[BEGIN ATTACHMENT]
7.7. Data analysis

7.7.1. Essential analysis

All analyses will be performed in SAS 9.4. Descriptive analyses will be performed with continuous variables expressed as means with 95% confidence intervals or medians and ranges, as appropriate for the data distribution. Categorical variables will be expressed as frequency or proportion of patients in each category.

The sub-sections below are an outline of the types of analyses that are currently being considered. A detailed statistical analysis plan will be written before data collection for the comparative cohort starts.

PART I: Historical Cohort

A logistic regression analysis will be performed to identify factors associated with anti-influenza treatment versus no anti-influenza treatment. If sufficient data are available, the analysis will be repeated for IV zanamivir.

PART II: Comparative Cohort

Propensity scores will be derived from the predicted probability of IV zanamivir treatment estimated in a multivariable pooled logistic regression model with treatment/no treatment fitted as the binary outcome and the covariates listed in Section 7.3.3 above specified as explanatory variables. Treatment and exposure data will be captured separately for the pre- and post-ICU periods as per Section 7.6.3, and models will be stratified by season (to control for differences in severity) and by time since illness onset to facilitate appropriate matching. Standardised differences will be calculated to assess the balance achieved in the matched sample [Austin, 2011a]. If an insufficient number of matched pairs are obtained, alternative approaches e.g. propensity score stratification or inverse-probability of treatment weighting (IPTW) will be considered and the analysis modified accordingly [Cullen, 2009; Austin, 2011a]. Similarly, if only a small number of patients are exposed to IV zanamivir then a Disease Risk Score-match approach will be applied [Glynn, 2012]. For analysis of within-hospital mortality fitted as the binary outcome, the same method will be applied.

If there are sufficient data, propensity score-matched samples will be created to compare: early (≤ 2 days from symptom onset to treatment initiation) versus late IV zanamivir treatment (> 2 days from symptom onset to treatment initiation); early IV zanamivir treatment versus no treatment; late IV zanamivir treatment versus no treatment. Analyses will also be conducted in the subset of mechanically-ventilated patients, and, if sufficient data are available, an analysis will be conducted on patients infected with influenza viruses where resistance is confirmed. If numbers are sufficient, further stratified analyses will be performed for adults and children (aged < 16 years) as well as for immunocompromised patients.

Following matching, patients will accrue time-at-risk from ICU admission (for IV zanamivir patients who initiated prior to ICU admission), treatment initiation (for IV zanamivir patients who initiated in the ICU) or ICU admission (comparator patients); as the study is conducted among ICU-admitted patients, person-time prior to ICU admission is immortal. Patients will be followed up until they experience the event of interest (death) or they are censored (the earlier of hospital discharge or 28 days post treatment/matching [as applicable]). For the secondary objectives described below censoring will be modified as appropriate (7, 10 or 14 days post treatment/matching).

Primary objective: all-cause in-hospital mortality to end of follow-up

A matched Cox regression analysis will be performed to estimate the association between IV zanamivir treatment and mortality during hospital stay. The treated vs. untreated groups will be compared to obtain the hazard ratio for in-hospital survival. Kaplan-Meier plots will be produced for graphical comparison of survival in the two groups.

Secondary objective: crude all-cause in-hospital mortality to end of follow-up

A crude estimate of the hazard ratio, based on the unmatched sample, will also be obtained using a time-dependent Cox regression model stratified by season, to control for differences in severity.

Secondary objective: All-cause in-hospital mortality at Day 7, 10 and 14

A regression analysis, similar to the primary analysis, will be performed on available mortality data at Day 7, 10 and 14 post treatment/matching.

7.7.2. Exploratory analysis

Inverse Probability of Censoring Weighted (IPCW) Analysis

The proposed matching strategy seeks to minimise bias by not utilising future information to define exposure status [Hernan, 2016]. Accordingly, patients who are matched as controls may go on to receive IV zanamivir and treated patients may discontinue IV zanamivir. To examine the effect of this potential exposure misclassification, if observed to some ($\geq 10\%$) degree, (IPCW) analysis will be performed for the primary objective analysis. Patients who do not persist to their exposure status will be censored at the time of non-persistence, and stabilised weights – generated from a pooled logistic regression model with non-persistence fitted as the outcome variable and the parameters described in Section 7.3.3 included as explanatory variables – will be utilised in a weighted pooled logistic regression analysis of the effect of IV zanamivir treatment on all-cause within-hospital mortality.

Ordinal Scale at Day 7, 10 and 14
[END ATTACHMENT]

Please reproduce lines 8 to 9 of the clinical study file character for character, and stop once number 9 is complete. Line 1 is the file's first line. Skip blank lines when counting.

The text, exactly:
Propensity scores will be derived from the predicted probability of IV zanamivir treatment estimated in a multivariable pooled logistic regression model with treatment/no treatment fitted as the binary outcome and the covariates listed in Section 7.3.3 above specified as explanatory variables. Treatment and exposure data will be captured separately for the pre- and post-ICU periods as per Section 7.6.3, and models will be stratified by season (to control for differences in severity) and by time since illness onset to facilitate appropriate matching. Standardised differences will be calculated to assess the balance achieved in the matched sample [Austin, 2011a]. If an insufficient number of matched pairs are obtained, alternative approaches e.g. propensity score stratification or inverse-probability of treatment weighting (IPTW) will be considered and the analysis modified accordingly [Cullen, 2009; Austin, 2011a]. Similarly, if only a small number of patients are exposed to IV zanamivir then a Disease Risk Score-match approach will be applied [Glynn, 2012]. For analysis of within-hospital mortality fitted as the binary outcome, the same method will be applied.

If there are sufficient data, propensity score-matched samples will be created to compare: early (≤ 2 days from symptom onset to treatment initiation) versus late IV zanamivir treatment (> 2 days from symptom onset to treatment initiation); early IV zanamivir treatment versus no treatment; late IV zanamivir treatment versus no treatment. Analyses will also be conducted in the subset of mechanically-ventilated patients, and, if sufficient data are available, an analysis will be conducted on patients infected with influenza viruses where resistance is confirmed. If numbers are sufficient, further stratified analyses will be performed for adults and children (aged < 16 years) as well as for immunocompromised patients.